Yesterday, I noted how President Obama was laying the groundwork to blame insurers for the premium increases that will naturally result from his new health care law. While ObamaCare forces insurers to justify rate increases deemed “unreasonable,” it stopped short of directly setting rates. This was a major disappointment to the New York Times, which lamented in an editorial today that, “Unfortunately, the reform law did not give the federal government the power to regulate premiums.”
It’s amazing enough that the Times‘ editors still believe in discredited economic theories like price fixing — as if the government declaring that something should cost x, doesn’t have adverse market ramifications. But in this case, it’s even more incredible. The health care law forces insurers to offer more extensive coverage. So how do you force a business into offering a more expensive product, and then force them not to raise the price? I wonder how the Times editors would feel if the government passed a law saying that they had to pay a new industry-wide newspaper tax, had to have more articles, more sections, more color — and then couldn’t increase the cost of subscriptions, purchasing the paper at the newsstand, or ad rates.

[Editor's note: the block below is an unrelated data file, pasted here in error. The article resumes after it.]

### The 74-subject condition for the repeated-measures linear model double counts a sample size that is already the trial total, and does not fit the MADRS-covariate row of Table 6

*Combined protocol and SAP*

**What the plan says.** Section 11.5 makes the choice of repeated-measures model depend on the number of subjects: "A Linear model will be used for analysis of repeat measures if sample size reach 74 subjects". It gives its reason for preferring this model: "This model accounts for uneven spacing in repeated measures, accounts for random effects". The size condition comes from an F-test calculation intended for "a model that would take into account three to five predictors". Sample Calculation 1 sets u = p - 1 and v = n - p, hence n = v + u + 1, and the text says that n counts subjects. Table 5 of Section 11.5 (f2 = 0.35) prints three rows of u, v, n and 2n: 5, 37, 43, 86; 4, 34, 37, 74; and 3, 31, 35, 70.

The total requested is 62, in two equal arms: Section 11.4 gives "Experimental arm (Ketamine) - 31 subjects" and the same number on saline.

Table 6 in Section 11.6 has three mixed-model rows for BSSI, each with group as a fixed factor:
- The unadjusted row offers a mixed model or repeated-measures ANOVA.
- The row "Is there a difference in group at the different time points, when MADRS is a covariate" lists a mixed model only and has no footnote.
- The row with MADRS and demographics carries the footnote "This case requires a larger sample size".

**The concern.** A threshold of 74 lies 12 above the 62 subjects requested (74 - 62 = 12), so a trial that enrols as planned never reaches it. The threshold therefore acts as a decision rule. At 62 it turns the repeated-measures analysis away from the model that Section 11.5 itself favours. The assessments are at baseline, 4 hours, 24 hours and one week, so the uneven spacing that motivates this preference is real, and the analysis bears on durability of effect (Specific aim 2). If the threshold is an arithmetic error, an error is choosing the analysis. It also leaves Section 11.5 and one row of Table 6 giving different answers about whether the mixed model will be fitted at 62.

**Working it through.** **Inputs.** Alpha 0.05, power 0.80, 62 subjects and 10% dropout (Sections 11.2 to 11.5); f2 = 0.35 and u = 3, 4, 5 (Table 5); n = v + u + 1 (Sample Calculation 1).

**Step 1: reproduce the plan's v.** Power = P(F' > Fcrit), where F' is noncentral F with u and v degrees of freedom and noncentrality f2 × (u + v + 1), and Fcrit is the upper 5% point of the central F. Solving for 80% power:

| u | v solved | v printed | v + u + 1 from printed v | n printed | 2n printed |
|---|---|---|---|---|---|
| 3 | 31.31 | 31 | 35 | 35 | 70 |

Notice to Readers: The American Spectator and Spectator World are marks used by independent publishing companies that are not affiliated in any way. If you are looking for The Spectator World please click on the following link: https://spectatorworld.com/.